Thursday, March 29, 2007

Media Pomp and Circumstance

Charles Clarke tells us that at a meeting in Tony Blair's house in 1994 Blair asserted that the 'central factor' in determining the success of his campaign to become party leader would be the attitude of the media. It was, says Clarke, surprising at the time, though thanks to the success of Blair's mediacentric vision, it seems unremarkable now. Mediacentrism, combined with the Blair-Brown feud, has been the determinant of British political history for the last decade. It is the main reason why I struggle to take any interest at all in Westminster affairs, dominated as they are by cretinous manipulations and endless phony inishyativs. In the last couple of weeks I have even found it impossible to read our political bloggers. These are arguments about arguments, debates about nothing. Brown, of course, has been as mediacentric as Blair, but, latterly, more effectively so. His quiet editor-schmoozing continues to earn him far more friendly coverage than he deserves. Clarke, who is running the stop-Brown campaign, calls for an end to mediacentrism after a decade of what he calls 'media pomp'. He is right. The newspapers have been bloated with the power given to them by Blair's 'project'. But can it be done? This is, in its way, the only serious question for the next election. Put another way: can we be governed by wise, independent minds or must we be governed by sleazy PR and marketing apparatchiks?


  1. On the point of the relationship between politicians and the media, what do you make of Guido's Newsnight film, Bryan?

    I can see how anyone on the outside of mainstream journalism would find Guido's argument persuasive, but it's naive in the extreme, and dangerously short-sighted, to expect political hacks to adopt his modus operandi.

    Guido should be grateful, as we all should, that blogging, in the right hands, can become such a powerful, alternative voice in politics. The BBC's Nick Robinson makes the point well.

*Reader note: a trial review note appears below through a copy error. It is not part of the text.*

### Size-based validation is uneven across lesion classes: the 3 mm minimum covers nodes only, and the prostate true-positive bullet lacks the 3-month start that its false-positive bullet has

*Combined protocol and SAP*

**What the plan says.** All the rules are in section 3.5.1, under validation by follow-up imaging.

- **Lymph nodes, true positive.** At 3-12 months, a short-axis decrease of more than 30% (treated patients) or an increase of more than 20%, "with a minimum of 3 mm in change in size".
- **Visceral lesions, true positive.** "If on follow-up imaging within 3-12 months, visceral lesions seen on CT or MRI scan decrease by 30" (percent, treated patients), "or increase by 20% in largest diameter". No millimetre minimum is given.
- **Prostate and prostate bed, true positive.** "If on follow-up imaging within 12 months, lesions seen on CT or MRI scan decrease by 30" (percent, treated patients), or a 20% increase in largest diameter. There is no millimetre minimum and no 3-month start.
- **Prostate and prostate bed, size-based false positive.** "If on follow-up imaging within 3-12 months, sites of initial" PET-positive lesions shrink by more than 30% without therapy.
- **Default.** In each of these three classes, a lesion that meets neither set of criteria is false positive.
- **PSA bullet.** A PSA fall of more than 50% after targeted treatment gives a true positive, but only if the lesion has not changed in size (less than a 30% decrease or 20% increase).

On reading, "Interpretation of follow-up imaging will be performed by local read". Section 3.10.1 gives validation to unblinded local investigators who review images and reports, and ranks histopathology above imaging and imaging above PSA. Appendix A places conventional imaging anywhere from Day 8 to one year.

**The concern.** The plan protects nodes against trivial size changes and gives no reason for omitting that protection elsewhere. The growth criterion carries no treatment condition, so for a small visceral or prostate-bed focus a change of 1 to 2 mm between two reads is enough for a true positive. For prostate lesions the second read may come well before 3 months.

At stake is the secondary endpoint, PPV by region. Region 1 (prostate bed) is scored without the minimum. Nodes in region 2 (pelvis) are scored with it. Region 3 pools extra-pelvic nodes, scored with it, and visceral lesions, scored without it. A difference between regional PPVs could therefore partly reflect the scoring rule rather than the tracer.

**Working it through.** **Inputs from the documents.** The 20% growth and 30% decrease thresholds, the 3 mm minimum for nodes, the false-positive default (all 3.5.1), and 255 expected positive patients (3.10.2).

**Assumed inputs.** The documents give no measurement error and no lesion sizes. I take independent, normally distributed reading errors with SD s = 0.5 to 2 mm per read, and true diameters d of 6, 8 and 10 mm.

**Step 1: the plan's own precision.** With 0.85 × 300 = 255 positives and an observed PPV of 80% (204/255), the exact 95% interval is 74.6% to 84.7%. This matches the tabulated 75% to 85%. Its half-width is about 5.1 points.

The more pertinent question, as your post suggests, is: how much has the relationship between politicians and the press changed under New Labour, and to what effect?

  2. I've been trying to watch Guido's film, Johnny, but Paddy O'Internet won't let me. The Robinson post is interesting, notably for these words about Clarke's speech -

    'Much more stimulating is a lecture by Charles Clarke on New Labour and the Media, which reflects his frustration that his efforts to kick start a debate about what Labour should do in the future is seen entirely through the prism of whether he, or anyone else, will challenge Gordon Brown for the leadership.'

    Note he avoids engaging with the substance of Clarke's speech and interprets it solely in terms of the leadership issue. This makes Clarke's point.

  3. Sorry, badly put - he does acknowledge that point but doesn't take on the wider media issue

  4. I apologise for interrupting this obessive discussion about Guido Fawkes (yawn)...

    Bryan yr comments seem to assume 'intentionality' on Tony's part - or anyone else's. How how can politics NOT be completely enmeshed with the Media? It's like ivy on a wall. And it doesn't matter which is which, metaphorically speaking.

    I can't begin to imagine an alternative scenario.

  5. I'm afraid I find myself generally untempted by the various media circuses as a whole. The Goldfish Consciousness that seems to result probably isn't one to be highly recommended. This without going into how little ceredence one can put in the media and its lovers, the politicians in the first place.

  6. Ha, indeed. Well observed.